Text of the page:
Vivian Hunt: The impact of socially conscious initiatives can also be quantified quite easily. If you look at Unilever’s inclusive, tailored brands, whether they are tailored in terms of affinity with customers or with the communities that produce the products, those brands are growing faster than brands that don’t have this stakeholder fit. Recent work we did on the experience of Black employees in the US private sector showed that brands with tighter affinity to customer groups see consumers switch to them faster and show higher loyalty. So you can start with company-based metrics, and that quickly can demonstrate broader social impact.

Franz Paasche: We spend a lot of time on measuring the social impact of our products. We have several products and services focused on small businesses and particularly those that have less access to capital or the digital economy. Through our PayPal Working Capital product, we are now one of the top five lenders to small businesses in the United States, and 70 percent of those PayPal Working Capital loans are going into regions of the country where banks have pulled out, sometimes for good economic reasons. Similarly, we know that more than 80 percent of small businesses that connect to PayPal engage in global commerce, and during the pandemic, those that could engage in global commerce were far more resilient than primarily local small businesses.

Sean Brown: This sounds like a great example of using your corporate strength, which Bruce was talking about earlier, to go deep on an issue.

Franz Paasche: Yes. There are many companies that are good at other things. We are really good at payments and digital distribution. We have tried to focus our social impact on things that further the mission we have articulated and leverage our core competencies, as opposed to just writing a check. We didn’t create a foundation when we brought PayPal out of eBay; we put all our social-innovation focus into products, services, programs, employee initiatives, and partnerships. Another example of that is, we have the largest donation platform in the world. In 2020, over $17 billion was donated through PayPal to causes that our customers care about, and the average size of those gifts was under $100. Our platform democratizes philanthropy while enabling us to mobilize during a crisis. If there is a hurricane or a flood, we can mobilize our donation platform to enable customers to give in a focused way. It also helps our employees see the connection between the work they do and how we fulfill our mission.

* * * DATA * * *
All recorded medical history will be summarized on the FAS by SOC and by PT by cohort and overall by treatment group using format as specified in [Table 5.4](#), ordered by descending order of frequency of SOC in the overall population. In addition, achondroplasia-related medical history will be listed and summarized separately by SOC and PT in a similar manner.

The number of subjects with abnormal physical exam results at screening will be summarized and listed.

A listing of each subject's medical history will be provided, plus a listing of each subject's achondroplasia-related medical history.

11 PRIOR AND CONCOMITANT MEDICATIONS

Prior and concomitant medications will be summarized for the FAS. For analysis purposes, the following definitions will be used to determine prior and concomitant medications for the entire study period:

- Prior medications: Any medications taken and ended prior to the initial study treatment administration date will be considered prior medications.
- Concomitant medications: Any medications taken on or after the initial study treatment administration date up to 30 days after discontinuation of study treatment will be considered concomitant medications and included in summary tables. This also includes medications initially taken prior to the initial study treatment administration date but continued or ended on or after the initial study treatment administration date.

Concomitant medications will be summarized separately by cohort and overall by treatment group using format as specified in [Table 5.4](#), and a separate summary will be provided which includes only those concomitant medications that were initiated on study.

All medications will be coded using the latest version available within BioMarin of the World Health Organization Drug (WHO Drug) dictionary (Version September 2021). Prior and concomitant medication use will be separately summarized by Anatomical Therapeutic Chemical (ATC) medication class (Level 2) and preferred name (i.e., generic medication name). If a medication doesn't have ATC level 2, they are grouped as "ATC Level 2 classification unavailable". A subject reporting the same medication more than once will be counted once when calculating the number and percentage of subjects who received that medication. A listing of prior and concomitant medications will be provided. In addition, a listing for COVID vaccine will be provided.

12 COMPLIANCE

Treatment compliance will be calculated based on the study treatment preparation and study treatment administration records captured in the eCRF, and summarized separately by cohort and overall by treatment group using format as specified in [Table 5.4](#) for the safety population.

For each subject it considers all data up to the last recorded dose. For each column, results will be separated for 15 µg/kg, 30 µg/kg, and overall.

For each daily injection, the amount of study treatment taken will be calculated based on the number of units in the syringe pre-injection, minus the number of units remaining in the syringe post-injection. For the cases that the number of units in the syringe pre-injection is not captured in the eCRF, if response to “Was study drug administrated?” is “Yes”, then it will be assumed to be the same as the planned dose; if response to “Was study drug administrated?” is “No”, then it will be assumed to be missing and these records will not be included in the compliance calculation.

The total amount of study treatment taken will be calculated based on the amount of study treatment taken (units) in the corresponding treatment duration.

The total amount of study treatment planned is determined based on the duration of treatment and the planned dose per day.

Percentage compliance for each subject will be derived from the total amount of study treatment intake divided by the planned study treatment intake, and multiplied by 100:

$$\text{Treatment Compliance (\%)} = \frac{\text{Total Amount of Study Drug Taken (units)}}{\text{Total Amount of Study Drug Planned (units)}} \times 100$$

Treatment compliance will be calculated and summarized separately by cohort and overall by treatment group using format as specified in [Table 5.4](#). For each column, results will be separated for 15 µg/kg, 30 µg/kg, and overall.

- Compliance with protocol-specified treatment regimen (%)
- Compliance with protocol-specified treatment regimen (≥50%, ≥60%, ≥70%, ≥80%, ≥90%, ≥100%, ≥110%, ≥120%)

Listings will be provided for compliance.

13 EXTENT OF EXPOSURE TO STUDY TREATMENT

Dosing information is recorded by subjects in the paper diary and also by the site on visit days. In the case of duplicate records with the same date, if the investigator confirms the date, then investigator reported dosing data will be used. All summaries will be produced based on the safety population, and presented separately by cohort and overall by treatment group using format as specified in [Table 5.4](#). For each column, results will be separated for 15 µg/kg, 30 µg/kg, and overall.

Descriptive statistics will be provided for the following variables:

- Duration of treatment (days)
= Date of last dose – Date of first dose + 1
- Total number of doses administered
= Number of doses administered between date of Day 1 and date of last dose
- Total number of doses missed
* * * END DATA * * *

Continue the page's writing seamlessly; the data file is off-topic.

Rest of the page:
Similarly, when choosing causes on which to take a stand, we have tried to focus on our values. When there is a societal question and we confront the question all companies face—are we going to take the lead, are we going to join in a coalition, or will we let other companies bear this one?—we draw on our value of inclusion and how our mission is represented in the world to make those decisions.

Vivian Hunt: It also allows you to have a criteria-based way to have the discussion because, in the same way that you can look at the cost to serve a small business in a rural location, you can assess the cost to serve on a social initiative.

Sean Brown: Does acting in accordance with PayPal’s purpose and values have an impact on the bottom line?

Franz Paasche: I will always remember that on the front page of our first five-year strategy for PayPal, we talked about the intersection of purpose and profit. It’s a false choice to think you need one without the other. For us, the combination of purpose and profit has been a strategic strength, and I think that has been true for our employees and stakeholders as well. That does not mean there haven’t been some bumps along the way. We have taken some stands that resulted in having to have armed guards at our doors, because some of those positions brought out aggressive opposition from people who felt we should not have taken the stands we took on LGBTQ equality or on guns. Our decisions were based on how we live our values, but there are costs.

Sean Brown: PayPal is in a fast-growing industry and operates a massively efficient platform. Many other companies don’t have that agility or capabilities. How should traditional companies approach corporate purpose?

Vivian Hunt: An experience like the pandemic can be a reset moment. We have now been working on the E in ESG for many years but are we a little afraid of the S? Are we just approaching it through diversity and inclusion but not other, systemic factors? I would encourage business leaders, whenever you can hit reset in a business and reallocate resources, to think about adding one stakeholder or one area you want to build on with a distinctive strength.